Govt Urged to Probe Flower Farm Poisoning

2309 Views Kampala, Uganda

In short
Last week 82 workers were affected after they were reportedly forced to enter a green house owned by Royal Van Zanten within a few minutes of spraying chemicals. The women reportedly suffered skin and eye irritations, headaches, abdominal pain, vomiting and dizziness moments later.

Legal Aid Service Providers Network, a loose coalition advocating for access to justice, has raised concern over safety of more than 80 women who were poisoned at flower farm in Wakiso district.

Last week 82 workers were affected after they were reportedly forced to enter a green house owned by a flower farm -Royal Van Zanten-within a few minutes of spraying chemicals. The women reportedly suffered skin and eye irritations, headaches, abdominal pain, vomiting and dizziness moments later.

Many of the workers collapsed and were rushed to the farm clinic, before being transferred to other facilities for better management. Four of the affected workers are still admitted at Kadic Hospital Kampala while the others have gone back to the same farm for employment.

But the network Executive Director Sylvia Namubiru says fears that the workers lives could be endangered. She calls for government intervention to improve the safety and general working environment of the workers. Namubiru also calls for a probe into the running of the horticulture industry.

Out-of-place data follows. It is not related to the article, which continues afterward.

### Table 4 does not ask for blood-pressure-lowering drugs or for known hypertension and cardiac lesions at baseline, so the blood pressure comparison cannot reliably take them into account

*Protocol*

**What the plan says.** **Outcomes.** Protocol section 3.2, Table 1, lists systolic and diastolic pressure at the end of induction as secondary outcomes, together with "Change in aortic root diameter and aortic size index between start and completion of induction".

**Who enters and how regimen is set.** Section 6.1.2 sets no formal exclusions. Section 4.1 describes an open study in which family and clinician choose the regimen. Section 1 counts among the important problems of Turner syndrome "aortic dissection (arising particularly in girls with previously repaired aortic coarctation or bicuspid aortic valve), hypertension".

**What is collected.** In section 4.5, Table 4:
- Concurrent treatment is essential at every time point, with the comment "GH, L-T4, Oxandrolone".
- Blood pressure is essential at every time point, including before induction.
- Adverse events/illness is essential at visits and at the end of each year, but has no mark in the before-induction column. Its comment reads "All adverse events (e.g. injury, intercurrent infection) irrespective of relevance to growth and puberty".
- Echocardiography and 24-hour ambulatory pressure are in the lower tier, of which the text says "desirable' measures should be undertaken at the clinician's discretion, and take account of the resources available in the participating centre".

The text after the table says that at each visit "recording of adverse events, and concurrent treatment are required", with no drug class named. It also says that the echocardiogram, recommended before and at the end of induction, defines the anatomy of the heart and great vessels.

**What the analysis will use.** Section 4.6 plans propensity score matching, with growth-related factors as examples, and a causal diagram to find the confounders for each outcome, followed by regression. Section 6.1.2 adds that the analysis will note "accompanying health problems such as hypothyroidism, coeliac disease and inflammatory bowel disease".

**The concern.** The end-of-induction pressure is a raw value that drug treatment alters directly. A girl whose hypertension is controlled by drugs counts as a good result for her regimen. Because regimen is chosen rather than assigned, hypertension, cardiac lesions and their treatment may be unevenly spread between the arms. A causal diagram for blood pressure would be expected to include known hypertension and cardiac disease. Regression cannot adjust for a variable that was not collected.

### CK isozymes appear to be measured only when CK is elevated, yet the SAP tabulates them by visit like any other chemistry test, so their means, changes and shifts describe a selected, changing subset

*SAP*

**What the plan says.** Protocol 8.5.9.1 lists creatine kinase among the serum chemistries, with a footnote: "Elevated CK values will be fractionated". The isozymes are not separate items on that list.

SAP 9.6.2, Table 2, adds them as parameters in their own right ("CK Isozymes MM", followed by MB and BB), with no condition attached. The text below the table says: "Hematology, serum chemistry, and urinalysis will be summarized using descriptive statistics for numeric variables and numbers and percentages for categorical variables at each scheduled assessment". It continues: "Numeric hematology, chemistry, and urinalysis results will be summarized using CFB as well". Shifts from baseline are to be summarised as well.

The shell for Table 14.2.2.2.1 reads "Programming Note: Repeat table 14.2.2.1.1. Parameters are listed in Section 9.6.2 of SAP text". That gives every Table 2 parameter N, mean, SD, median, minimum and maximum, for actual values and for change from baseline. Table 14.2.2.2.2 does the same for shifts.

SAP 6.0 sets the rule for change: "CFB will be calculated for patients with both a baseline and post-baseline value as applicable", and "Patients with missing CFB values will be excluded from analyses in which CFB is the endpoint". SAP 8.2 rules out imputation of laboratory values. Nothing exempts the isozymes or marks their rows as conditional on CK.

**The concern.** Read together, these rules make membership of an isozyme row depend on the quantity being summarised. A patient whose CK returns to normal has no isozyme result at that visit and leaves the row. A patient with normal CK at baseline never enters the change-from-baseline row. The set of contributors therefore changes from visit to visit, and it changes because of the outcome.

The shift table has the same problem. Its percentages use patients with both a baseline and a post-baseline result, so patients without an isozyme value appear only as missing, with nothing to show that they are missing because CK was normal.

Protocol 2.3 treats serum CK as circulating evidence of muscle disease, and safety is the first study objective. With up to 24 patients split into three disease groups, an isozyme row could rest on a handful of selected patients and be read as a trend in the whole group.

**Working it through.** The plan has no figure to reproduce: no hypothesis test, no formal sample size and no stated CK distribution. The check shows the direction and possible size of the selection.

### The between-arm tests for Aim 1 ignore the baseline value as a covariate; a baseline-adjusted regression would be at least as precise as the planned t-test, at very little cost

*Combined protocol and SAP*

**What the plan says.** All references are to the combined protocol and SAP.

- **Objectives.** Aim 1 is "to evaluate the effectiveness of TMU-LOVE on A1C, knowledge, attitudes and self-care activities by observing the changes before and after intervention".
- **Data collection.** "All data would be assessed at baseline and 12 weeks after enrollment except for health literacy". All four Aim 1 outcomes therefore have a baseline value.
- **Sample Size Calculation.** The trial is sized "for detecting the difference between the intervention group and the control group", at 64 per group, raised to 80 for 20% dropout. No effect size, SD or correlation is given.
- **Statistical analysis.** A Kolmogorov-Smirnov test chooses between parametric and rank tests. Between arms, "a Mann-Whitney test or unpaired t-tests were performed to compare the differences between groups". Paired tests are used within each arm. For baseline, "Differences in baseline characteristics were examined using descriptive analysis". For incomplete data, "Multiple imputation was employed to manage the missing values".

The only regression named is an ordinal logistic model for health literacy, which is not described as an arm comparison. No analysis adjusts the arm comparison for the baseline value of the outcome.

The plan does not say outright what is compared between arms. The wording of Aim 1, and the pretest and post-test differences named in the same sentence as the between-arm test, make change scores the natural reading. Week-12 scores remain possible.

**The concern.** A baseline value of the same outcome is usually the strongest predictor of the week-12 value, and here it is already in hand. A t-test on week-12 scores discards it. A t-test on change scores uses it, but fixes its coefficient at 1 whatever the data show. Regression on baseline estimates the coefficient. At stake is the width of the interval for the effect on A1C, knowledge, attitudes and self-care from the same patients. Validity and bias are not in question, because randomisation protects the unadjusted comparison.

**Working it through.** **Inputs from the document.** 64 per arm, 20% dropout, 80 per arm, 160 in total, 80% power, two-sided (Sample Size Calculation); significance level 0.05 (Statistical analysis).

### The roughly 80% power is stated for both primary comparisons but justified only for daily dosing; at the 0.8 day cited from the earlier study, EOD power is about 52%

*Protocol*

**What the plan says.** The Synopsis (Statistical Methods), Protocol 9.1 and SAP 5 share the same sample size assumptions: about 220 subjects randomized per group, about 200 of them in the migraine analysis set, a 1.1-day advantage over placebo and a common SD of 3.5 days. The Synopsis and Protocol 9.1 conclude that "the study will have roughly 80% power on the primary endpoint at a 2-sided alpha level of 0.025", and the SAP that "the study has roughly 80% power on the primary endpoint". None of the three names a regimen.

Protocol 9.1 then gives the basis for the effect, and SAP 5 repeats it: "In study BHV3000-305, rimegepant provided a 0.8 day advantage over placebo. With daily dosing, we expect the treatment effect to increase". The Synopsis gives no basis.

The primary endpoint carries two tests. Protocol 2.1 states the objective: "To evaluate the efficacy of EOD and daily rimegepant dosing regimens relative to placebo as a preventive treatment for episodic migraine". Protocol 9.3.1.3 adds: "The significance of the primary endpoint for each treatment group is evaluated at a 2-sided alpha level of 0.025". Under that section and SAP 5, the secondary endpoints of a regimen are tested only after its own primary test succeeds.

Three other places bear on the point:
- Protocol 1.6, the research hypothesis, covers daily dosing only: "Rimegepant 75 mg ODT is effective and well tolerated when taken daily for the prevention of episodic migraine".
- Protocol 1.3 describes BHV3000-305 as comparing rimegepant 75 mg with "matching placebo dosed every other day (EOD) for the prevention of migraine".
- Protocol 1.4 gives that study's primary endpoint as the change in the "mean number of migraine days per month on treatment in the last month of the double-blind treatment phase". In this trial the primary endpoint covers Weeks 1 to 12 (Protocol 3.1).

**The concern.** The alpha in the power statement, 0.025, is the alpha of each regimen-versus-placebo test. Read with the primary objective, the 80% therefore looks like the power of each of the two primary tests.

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Namubiru called upon the parliament of Uganda to take up the matter and investigate the farm.

The Legal Aid Service Providers Network also raised concern over reported abuse and intimidation of human rights defenders taking on the case. According to the legal activists, the responsibility to offer legal aid by the legal aid service providers is being threatened by key Government officials.

Munduru Mercy, a senior advocacy officer states that key persons in the national organisation of trade unions and health workers who are working on the patients have reported threats and intimidation in regards to the case.
 
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Munduru states that the flower farm incidence is only pointing towards a much bigger problem of exploitation of workers and also their safety looking at the different investments in the country.

 

About the author

Alex Otto
“Journalism that changes lives is my goal,” Alex Otto has said on more than one occasion. That is his career’s guiding principle. Has been since he was a radio journalist in the northern Ugandan town of Gulu in 2009.

Otto passionately believes his journalism should bring to the fore the voices of the voiceless like the shooting victims of Apaa. Otto tries in his journalism to ask tough questions to those in positions of authority.

Based in the Kampala bureau, Otto is especially interested in covering agriculture, politics, education, human rights, crime, environment and business. He has reported intensively on the post-conflict situation in northern Uganda.

A URN staff member since 2014, Otto previously worked with The Observer Newspaper from 2012 to 2013 and later the Institute for War and Peace Reporting IWPR based in Gulu.

He was the URN Gulu bureau chief 2014-2016.